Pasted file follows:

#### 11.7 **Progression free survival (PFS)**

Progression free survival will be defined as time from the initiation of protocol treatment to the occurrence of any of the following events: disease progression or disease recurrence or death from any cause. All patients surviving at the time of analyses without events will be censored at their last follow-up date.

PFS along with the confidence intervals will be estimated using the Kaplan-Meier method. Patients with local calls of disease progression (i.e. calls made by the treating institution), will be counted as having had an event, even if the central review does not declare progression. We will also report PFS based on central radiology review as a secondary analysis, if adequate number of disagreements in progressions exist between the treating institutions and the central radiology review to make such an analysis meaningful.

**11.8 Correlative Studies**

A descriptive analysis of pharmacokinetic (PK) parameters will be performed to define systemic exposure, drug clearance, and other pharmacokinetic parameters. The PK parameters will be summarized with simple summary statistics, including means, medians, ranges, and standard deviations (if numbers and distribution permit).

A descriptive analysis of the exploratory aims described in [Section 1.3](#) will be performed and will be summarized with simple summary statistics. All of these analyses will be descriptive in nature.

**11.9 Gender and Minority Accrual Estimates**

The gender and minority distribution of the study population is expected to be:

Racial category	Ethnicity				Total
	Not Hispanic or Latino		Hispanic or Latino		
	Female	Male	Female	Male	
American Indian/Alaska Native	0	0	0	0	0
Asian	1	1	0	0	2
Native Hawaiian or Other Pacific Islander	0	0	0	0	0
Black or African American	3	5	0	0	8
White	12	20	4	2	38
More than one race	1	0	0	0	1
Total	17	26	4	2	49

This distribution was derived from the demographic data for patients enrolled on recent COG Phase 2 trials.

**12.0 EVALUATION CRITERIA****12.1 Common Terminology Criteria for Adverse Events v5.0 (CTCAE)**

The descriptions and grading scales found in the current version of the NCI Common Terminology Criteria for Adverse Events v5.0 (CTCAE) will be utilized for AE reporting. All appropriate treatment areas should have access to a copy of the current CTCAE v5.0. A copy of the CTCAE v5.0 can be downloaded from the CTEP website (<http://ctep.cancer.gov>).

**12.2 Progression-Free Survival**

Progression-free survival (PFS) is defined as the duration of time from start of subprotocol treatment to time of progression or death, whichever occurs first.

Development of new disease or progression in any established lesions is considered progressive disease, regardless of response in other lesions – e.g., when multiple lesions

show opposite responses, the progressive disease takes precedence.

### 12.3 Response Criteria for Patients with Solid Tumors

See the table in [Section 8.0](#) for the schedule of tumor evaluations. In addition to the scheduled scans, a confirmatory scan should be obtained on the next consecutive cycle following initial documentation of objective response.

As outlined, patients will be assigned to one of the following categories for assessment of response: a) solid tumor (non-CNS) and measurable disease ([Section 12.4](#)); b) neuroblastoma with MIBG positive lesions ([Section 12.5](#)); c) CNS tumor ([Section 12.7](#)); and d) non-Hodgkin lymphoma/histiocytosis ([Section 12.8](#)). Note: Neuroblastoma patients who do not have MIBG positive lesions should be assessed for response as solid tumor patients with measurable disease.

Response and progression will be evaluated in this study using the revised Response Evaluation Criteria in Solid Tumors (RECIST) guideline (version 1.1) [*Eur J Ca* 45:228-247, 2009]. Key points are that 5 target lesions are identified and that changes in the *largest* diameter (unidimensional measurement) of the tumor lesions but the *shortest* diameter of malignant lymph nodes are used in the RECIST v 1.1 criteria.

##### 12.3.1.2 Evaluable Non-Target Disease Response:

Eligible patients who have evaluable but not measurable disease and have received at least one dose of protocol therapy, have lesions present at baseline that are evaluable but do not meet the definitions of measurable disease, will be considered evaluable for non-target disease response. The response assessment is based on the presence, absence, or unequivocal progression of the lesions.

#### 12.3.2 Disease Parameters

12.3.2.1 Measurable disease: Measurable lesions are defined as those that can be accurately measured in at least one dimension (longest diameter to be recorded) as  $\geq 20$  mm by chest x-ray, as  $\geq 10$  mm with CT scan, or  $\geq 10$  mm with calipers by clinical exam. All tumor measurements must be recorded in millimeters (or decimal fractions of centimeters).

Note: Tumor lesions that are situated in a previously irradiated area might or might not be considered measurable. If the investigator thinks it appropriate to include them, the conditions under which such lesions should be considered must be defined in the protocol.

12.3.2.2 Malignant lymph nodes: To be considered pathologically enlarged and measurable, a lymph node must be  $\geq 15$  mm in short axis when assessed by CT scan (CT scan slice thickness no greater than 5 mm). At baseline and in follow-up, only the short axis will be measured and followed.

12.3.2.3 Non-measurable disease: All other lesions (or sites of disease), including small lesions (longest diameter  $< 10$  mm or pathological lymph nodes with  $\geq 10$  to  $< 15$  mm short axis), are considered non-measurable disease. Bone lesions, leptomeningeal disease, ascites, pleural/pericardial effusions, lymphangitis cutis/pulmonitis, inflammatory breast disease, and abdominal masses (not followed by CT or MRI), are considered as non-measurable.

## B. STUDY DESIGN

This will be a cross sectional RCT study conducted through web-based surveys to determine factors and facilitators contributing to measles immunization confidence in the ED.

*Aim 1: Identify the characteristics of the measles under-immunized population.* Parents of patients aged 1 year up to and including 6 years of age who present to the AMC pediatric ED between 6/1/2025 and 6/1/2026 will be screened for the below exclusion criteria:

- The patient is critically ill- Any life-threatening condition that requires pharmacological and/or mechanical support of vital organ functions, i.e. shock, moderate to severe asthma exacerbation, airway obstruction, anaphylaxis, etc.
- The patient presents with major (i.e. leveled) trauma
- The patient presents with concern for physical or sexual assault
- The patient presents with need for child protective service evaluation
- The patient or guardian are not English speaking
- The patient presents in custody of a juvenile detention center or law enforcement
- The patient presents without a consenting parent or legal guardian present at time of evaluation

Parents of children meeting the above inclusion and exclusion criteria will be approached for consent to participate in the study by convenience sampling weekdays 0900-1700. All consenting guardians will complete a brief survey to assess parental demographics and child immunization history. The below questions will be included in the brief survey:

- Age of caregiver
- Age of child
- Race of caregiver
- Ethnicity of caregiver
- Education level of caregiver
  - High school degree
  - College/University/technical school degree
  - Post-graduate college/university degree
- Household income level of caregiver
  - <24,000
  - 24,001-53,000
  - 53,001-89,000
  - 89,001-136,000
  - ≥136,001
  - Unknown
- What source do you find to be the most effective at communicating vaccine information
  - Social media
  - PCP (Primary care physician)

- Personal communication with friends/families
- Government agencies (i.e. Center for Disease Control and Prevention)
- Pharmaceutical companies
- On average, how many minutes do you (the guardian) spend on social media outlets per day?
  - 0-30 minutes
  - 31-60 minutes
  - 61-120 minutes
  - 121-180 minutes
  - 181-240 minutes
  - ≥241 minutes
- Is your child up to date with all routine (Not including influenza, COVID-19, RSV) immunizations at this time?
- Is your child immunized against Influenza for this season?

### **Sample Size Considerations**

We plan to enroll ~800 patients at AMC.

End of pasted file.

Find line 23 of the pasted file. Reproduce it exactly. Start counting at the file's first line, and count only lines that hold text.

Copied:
Progression-free survival (PFS) is defined as the duration of time from start of subprotocol treatment to time of progression or death, whichever occurs first.